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From Rome with love comes Chef Fabio
Gervasi Vineyard imports a Roman chef to teach us how to make pasta
by WKSU's VIVIAN GOODMAN
This story is part of a special series.


Reporter
Vivian Goodman
 
Chef Fabio uses the heel of his hand to knead the dough.
Courtesy of Laura Fong
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In The Region:

If you didn’t grow up Italian, cooking pasta can be tricky.  A cooking school at a Canton luxury resort imported a chef from Rome to show exactly how it’s done. For today’s Quick Bite, WKSU’s Vivian Goodman invites us into the kitchen of Gervasi Vineyard.

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Gervasi was  Ted Swaldo’s mother’s maiden name.

Swaldo is the owner and developer of Gervasi Vineyard.

He’s a native of Canton who ran an automotive water-pump business for 35 years and needed something to do in retirement.

For some years, he’d owned a 55-acre plot off 55th street northeast of Canton. He found a barn on the property built in 1823 and decided to restore it as a small winery.

 “And we were going to serve trail baloney and cheese. And as we were doing the building, we took a look at it and said this would be a wonderful place to have an Italian bistro with more of an upscale kind of menu. And from there it just kept growing.” 

All in the familia 

It’s a family business now, with Ted’s son Scott as manager. And it’s  grown over the last three years to include a meeting center and  ballroom, 24 luxury suites designed to look like Tuscan villas, and a full-scale restaurant.

Last year it hosted 64 weddings.

 “And so we wanted to have a very good catering kitchen and we decided a culinary school in the middle of the kitchen.” 

Teaching the techniques 

Jennifer Wolf Webb runs the cooking school:

 “So this is a workstation for two people here. As you can see we have a Cuisinart, we have a mixer, we have mixing bowls, all the tools. So each station is set up so you have all the tools you need to cook with.” 

And for all the advice you need, they bring in celebrity chefs. Ted Swaldo met Fabio Bongianni last summer at That’s Amore, Bongianni’s restaurant near Rome’s Trevi Fountain.

 “And it was a wonderful meal. Probably the best meal we had in Rome. I asked to see the chef, and we started talking and I asked about the possibility of him coming here to teach.”  

The Chef feels at home 

Chef Fabio agreed to come for a week, persuaded in part by Swaldo’s effort to recreate Tuscany in Northeast Ohio.

 “I told him yesterday I was really shocked how he made such a good job here keeping also the atmosphere that an Italian villa, an Italian place should have. And that’s the best way to enjoy Italian food. Yes, exactly. Well. We’re going to see how you do it now. Let’s go ahead. Perfect. So, we start demonstrating how to make dough. Now, of course. I come from Italy. We are well-known for pasta, so let’s start making pasta. What’s it going to end up as? We’re going to make ravioli with that.”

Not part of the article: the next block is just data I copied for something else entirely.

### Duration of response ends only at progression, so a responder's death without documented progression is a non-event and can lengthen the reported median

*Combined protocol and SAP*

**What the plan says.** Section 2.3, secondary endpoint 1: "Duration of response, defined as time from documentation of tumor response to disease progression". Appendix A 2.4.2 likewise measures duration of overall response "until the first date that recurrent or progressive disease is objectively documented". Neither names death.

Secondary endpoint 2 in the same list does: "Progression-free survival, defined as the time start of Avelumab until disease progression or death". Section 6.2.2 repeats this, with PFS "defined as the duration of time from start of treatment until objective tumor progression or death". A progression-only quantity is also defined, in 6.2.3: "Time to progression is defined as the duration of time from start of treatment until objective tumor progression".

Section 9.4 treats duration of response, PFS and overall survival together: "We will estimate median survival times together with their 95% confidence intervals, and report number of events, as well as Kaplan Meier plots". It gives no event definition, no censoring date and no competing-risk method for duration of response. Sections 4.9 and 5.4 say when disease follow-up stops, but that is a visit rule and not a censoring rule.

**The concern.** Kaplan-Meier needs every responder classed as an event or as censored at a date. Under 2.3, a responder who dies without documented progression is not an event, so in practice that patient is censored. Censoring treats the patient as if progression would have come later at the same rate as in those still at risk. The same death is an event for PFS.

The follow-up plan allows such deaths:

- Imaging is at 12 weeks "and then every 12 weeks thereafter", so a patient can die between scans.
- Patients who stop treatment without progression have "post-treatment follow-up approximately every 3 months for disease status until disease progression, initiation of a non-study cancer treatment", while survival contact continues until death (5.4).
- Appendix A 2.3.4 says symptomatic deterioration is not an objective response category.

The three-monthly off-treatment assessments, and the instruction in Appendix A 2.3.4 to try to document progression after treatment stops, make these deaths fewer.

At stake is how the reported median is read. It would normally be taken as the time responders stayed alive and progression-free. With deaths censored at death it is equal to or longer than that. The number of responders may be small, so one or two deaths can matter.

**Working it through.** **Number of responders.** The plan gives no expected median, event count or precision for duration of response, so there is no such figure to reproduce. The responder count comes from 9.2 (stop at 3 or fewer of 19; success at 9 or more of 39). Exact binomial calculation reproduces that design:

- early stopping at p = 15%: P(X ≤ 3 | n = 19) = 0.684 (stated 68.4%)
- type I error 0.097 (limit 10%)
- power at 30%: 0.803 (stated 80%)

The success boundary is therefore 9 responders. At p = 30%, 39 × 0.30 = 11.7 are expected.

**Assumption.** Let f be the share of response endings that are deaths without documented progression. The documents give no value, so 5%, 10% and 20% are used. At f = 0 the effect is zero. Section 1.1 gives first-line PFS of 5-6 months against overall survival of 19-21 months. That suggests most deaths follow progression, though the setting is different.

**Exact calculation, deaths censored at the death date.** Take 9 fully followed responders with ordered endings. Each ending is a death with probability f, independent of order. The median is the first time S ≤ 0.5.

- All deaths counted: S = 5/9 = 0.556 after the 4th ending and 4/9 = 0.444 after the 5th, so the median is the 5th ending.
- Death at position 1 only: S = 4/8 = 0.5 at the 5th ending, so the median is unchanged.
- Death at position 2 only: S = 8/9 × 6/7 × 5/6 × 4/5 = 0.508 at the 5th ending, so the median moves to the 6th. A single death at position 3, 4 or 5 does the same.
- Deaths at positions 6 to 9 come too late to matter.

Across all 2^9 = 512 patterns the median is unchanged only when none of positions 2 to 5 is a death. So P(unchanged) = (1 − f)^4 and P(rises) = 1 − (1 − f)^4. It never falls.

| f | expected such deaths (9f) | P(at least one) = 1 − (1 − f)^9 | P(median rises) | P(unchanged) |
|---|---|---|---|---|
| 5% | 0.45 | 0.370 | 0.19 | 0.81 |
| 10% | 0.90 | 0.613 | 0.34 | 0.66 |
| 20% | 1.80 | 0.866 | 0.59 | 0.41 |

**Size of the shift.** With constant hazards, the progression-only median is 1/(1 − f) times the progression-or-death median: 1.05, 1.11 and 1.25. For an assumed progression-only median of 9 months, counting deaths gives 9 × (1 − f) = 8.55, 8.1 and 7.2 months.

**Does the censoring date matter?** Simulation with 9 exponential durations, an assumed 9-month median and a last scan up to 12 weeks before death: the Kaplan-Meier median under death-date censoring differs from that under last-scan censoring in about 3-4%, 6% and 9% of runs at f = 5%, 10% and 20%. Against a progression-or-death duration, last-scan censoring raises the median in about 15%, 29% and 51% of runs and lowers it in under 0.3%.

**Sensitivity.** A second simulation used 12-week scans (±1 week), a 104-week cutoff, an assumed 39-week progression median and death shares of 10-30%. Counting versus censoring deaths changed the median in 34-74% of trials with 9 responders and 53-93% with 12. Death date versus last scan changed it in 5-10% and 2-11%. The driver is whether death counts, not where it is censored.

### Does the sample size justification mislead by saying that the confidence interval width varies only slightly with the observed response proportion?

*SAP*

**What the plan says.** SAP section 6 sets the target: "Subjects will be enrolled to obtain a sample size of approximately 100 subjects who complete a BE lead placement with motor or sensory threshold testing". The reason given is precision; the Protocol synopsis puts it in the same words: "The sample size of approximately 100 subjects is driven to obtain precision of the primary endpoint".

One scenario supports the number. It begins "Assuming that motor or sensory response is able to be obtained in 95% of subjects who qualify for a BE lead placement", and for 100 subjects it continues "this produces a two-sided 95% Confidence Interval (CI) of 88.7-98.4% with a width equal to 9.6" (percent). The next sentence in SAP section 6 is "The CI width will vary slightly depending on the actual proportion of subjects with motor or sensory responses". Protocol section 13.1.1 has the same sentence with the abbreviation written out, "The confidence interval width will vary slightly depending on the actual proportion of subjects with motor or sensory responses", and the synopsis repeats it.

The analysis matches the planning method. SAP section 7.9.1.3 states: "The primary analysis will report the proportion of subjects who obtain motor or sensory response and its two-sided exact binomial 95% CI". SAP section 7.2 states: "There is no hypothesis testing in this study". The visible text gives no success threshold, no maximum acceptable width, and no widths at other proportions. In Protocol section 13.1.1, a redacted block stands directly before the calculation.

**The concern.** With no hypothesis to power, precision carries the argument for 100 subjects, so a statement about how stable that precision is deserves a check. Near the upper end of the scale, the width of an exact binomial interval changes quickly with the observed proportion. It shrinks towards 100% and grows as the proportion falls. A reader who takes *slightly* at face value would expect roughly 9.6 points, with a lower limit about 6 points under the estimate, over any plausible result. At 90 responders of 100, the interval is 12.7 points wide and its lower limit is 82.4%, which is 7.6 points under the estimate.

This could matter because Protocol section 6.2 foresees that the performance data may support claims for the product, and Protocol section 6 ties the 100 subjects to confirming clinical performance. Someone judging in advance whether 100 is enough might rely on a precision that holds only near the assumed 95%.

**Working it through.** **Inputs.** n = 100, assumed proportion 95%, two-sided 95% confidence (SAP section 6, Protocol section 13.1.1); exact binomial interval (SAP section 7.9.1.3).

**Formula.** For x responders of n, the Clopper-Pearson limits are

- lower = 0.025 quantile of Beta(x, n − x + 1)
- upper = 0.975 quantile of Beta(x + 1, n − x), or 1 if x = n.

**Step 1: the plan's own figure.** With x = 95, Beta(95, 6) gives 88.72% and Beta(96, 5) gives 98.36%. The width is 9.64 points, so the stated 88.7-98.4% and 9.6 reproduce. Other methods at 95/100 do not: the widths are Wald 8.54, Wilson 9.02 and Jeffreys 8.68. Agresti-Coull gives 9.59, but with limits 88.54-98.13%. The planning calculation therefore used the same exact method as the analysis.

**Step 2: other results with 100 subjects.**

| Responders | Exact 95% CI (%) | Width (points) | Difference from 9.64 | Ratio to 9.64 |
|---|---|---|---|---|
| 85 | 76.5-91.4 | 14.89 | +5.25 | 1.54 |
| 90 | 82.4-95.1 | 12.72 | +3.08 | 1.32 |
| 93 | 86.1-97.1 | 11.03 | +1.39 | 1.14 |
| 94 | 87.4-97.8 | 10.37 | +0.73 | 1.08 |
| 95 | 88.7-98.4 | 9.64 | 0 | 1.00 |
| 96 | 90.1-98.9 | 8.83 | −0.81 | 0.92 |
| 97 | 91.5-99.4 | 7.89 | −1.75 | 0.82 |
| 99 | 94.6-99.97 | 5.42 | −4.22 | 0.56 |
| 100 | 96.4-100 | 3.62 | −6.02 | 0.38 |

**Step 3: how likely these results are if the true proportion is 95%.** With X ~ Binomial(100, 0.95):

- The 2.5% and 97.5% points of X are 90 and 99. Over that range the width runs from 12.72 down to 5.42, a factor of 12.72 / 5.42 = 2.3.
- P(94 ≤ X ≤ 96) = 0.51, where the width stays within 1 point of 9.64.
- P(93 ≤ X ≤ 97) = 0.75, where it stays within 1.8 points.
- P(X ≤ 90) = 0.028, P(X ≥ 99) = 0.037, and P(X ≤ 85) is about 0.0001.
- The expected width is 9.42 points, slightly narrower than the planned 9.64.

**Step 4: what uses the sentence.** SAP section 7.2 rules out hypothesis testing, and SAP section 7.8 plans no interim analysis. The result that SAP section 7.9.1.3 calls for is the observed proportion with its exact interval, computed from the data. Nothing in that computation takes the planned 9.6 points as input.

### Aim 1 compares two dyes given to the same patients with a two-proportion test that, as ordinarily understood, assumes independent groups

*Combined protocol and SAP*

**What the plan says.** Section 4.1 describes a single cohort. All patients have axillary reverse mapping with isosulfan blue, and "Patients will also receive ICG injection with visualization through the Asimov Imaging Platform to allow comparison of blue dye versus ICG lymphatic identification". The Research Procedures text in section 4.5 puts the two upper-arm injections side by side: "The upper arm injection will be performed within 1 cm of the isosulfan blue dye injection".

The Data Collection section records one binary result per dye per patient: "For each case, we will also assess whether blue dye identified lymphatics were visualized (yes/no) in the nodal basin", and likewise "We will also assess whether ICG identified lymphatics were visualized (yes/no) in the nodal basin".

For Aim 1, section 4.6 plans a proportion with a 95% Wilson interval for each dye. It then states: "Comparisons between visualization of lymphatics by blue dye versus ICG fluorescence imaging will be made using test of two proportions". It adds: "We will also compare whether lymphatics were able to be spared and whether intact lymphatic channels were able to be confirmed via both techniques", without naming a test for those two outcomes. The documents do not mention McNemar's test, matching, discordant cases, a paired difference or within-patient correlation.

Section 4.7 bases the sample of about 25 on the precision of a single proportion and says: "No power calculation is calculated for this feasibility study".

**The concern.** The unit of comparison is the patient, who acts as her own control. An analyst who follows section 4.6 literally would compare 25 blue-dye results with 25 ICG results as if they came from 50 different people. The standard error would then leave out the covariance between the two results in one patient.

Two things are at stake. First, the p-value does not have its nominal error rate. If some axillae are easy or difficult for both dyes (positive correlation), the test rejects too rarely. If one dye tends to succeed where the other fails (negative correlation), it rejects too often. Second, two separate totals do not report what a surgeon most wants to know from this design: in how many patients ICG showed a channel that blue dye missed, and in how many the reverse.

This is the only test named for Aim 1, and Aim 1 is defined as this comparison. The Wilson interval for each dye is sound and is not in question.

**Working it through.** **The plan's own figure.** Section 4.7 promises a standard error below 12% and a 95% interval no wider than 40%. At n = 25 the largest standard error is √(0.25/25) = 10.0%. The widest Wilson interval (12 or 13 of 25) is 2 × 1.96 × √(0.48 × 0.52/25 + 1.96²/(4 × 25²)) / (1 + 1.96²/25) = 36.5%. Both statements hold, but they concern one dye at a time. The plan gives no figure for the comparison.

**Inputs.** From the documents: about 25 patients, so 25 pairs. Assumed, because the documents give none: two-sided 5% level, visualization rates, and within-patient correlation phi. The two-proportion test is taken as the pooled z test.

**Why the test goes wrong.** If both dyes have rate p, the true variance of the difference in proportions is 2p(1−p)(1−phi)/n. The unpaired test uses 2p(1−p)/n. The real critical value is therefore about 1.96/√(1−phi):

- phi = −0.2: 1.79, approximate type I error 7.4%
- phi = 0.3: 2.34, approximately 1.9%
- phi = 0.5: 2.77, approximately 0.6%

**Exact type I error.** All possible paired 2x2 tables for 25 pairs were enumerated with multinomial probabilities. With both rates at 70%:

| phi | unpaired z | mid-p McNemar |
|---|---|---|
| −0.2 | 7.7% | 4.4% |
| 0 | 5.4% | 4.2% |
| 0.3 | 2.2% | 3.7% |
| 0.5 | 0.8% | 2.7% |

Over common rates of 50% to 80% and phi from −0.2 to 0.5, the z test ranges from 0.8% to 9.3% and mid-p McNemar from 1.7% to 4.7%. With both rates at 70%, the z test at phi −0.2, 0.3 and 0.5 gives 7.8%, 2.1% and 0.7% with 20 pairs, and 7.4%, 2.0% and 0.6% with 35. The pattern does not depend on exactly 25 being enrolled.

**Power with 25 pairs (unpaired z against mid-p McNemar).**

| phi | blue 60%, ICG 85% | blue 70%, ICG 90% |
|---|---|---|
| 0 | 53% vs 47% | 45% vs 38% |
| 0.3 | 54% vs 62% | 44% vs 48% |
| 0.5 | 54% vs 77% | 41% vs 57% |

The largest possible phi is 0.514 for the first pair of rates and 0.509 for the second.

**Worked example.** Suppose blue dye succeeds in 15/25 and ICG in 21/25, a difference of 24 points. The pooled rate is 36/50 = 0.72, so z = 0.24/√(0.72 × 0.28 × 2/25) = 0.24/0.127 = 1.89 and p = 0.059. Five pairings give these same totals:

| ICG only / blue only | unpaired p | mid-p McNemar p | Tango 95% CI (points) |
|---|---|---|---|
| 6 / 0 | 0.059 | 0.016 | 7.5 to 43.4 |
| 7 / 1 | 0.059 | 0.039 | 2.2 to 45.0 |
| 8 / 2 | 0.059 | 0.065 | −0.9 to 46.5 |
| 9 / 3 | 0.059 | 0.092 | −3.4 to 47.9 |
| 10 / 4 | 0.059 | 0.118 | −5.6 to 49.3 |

How it's done
 

He starts with a small quantity of flour and  makes a well in it.

“So now we crack the egg inside and with a fork we start beating the egg inside.”

Then he begins kneading.

“Gentle in the beginning. OK so you press, you fold, you press, you fold.

Then you start to hold, press, fold, and turn, incorporating all the flour inside. Using the heel of your hand. Yeah this is not pastry dough so you don’t run the risk to overwork your dough. What are you looking for or is it a feel more than a sight? It has to be very, very elastic. So you start working your dough. With a small quantity like this you can start working with your hands like a stress ball and then you have to rest in the fridge. You wrap the dough and you rest for half an hour.”   

Al Dente

International understanding falters only when the topic of boiling pasta comes up. Chef Fabio finds only one fault with Americans: we overcook our pasta.

 “So if it is written 12 minutes probably you cook for 15, but you should cook for 10. And then cook the last two minutes in the skillet with the sauce. What happens? All the starch goes into the sauce and starch give the thickness of the sauce, no? The sauce becomes creamy. Cook the last two minutes in the sauce. Never pour the sauce on the top of your pasta.”   

Ted Swaldo’s mother, for whom his luxury resort is named, would never have done that. He grew up in poverty, the son of a coal miner, but the family always ate well..

 “I was from a family of 10 children and she was a great mother and did great cooking. She came from Italy originally and, y’know, I just wanted to honor her.”  

He says the best thing about the business is his family.

My grandsons come down here and work in the vineyard in the summer. So it’s been fun. The idea I have is for continuation. My grandchildren, my great-grandchildren, I hope they all participate and we can keep this thing going forever.” 

Ted Swaldo, owner of Gervasi vineyard.

The next cooking class there on Wednesday is titled “How to Cook like a Personal Chef.”


Related Links & Resources
Gervasi Vineyard website

Listener Comments:

Looks and sounds wonderful can not wait till may 13th will be attending my nephews wedding.


Posted by: Shirley Amedeo-smith (Stow Ohio) on April 2, 2012 10:04AM
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